• Isolate and protect workloads during virtual machine and cloud server cross-movement.

It might seem like a limiting process from an outside perspective. But a zero trust model's successful implementation can help bring context and insight into a rapidly evolving attack surface to the security team and improve the user experience.

Read more: Zero trust, an IBM CISO perspective
Zero trust minimum requirements

Zero trust requires a broad portfolio of security capabilities and experience, including identity, data, devices and workloads, analytics and visibility, automation and orchestration, and network and endpoint.


Define and govern zero trust security policies managing access across all users and privileged accounts with single sign-on (SSO), multi-factor authentication and lifecycle management.


Protect critical data by using zero trust security practices. Discover, classify and manage data access according to risk.

Devices and workloads

Defend the organization with zero trust security practices—from applications secured by design to monitoring and managing endpoints.

Analytics and visibility

Monitor and enforce zero trust security policies with intelligent analytics. View and monitor the behavior of all users, resources and data connections within the business.

Automation and orchestration

Rapidly solve and iterate on security issues that occur as part of a zero trust practice with orchestrated actions and common playbooks.

Network and endpoint

Apply proven skills, expertise and modern solutions to protect a network, infrastructure and endpoints from today's cybersecurity threats.

Focus on context for an effective zero trust model

A zero trust model requires context (link resides outside ibm.com) to be effective. Therefore, security teams must collect and use information from across the business to create the context necessary for quick decisions about each connection's trustworthiness.

When executed continuously, this model helps organizations speed the process of securely authorizing connections. It enables the right user under the right conditions to gain the right access to the right data.

There are 4 zero trust principles that establish a governance model for sharing context between security tools to protect users' connections, data and resources.

Define the context

Understand users, data and resources to create coordinated security policies aligned with the business. This process requires discovering and classifying resources based on risk, defining granular resource boundaries and separating users according to roles and duties.

Verify and enforce

Protect the organization by quickly and consistently validating context and enforcing policies. This detail requires actively monitoring and validating all access requests against those conditions defined in the company’s policies to grant the right access quickly and consistently to the right resources.

Resolve incidents

Resolve security violations with minimal impact to business by taking targeted actions. This job requires preparation and taking targeted actions, such as revoking access for individual users or devices, adjusting network segmentation, quarantining users, wiping devices, creating an incident ticket or generating compliance reports.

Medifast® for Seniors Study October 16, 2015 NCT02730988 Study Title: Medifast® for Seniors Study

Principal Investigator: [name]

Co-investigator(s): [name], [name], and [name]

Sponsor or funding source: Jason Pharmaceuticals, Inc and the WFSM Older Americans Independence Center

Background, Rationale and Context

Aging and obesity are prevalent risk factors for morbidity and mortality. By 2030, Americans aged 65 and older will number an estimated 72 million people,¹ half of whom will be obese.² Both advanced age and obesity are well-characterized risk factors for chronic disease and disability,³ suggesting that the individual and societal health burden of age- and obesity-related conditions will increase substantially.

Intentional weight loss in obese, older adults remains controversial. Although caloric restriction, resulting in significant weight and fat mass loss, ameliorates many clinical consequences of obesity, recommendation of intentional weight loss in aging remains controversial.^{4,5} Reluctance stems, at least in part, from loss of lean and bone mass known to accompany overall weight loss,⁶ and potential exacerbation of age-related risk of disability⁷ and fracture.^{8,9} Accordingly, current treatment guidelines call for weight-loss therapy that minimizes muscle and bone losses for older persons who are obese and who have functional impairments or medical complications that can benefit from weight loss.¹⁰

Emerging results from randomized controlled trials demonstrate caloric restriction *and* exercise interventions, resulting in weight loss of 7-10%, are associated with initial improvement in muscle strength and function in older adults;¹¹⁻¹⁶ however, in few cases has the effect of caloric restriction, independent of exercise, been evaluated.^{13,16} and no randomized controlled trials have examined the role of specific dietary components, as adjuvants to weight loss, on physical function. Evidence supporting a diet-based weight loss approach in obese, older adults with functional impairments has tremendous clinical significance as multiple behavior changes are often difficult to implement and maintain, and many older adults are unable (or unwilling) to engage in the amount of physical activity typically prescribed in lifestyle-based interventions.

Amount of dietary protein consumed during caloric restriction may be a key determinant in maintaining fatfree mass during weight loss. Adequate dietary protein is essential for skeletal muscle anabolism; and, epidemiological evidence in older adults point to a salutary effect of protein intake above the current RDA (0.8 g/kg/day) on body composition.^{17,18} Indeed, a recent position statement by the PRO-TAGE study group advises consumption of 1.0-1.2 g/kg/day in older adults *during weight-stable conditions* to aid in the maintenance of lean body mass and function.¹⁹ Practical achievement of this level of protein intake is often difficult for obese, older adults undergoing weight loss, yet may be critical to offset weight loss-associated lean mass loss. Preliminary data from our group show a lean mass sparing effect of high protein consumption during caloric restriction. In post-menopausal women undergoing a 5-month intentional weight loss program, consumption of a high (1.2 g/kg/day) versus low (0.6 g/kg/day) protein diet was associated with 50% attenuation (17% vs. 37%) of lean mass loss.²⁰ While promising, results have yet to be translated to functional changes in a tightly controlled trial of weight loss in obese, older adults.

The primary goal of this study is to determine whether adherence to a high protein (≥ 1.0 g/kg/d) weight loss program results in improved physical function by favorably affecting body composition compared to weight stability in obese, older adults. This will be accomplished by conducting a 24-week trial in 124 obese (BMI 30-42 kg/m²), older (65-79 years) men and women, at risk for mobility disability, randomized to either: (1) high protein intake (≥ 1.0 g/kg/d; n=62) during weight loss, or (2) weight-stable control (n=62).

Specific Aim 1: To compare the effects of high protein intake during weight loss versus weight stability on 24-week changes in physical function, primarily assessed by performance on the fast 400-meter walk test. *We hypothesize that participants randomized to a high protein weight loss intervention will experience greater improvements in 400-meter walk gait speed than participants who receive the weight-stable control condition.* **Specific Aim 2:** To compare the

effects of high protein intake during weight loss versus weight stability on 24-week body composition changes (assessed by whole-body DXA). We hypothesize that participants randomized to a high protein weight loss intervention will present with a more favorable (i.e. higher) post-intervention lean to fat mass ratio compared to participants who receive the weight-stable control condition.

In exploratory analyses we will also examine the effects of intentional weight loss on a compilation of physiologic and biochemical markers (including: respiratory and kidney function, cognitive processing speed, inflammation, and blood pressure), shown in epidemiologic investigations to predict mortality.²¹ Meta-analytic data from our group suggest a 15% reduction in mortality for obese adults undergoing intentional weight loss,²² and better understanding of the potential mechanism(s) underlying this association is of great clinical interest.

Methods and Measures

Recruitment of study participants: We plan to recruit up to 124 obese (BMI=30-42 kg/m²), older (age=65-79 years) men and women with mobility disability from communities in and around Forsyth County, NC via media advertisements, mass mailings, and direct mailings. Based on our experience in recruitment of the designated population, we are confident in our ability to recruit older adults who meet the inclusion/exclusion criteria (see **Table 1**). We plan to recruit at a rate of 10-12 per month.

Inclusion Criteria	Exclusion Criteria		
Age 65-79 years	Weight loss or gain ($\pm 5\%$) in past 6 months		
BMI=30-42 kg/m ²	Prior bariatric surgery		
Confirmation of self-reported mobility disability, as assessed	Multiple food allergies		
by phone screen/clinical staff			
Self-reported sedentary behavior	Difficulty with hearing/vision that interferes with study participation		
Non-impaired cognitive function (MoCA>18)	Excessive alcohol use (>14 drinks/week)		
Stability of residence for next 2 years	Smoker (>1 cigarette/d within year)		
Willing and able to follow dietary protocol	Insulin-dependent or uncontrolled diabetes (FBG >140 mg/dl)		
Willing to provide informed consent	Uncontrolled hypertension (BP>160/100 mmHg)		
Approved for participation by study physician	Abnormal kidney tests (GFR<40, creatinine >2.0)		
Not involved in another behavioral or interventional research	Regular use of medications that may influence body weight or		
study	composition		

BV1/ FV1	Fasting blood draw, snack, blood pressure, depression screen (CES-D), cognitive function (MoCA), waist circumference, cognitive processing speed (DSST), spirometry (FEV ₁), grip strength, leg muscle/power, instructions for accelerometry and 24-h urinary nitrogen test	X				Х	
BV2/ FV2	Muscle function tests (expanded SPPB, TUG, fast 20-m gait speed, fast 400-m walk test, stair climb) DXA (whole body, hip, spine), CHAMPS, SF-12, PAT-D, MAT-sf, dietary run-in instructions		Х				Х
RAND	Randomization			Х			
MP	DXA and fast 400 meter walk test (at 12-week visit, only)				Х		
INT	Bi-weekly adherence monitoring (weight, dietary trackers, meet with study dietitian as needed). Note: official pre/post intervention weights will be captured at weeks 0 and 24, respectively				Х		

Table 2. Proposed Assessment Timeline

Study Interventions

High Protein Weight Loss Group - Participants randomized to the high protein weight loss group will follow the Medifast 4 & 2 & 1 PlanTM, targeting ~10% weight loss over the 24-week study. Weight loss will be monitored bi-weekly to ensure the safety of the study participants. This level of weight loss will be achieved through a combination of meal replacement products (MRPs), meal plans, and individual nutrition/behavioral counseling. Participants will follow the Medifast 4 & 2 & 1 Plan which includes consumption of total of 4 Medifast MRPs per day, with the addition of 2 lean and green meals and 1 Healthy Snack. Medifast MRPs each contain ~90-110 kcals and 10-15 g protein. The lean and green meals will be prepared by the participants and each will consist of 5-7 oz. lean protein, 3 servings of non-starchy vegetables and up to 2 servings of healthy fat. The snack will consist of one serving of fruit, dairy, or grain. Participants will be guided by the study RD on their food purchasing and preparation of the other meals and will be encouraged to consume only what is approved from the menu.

Analyze and improve

Continually improve the security posture by adjusting policies and practices to make faster, more informed decisions. This operation requires continuously evaluating and adjusting the policies, authorization actions and remediation tactics to tighten each resource's perimeter.

Zero trust network access (ZTNA)

Like a virtual private network (VPN), zero trust network access (ZTNA) provides secure remote access to applications and services. Unlike a VPN, a ZTNA is based on defined access control policies, denying access by default and providing user access to services when explicitly granted.

ZTNA establishes secure access after it authenticates a user through a secure, encrypted tunnel. It allows users to see only applications and services they have permission to access.

The ZTNA protection method prevents lateral attacker movement, a vulnerability that cybercriminals use to scan and pivot to other services. With ZTNA, organizations can implement location and device-specific access control policies, preventing possibly compromised devices from connecting to its services.

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What is cybersecurity?

Cybersecurity, also known as information technology (IT) security, is the practice of protecting critical systems and sensitive information from digital attacks.

What is IAM?

Identity and access management, or IAM, is the security discipline that makes it possible for the right entities (people or things) to use the right resources (applications or data) when they need to.

Case study: IBM Office of the CIO

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Getting started with zero trust security

To better understand how organizations are implementing zero trust security, the IBM Institute for Business Value (IBV) partnered with Oxford Economics to survey more than 1,000 operations and security executives from organizations in 15 industries across the globe.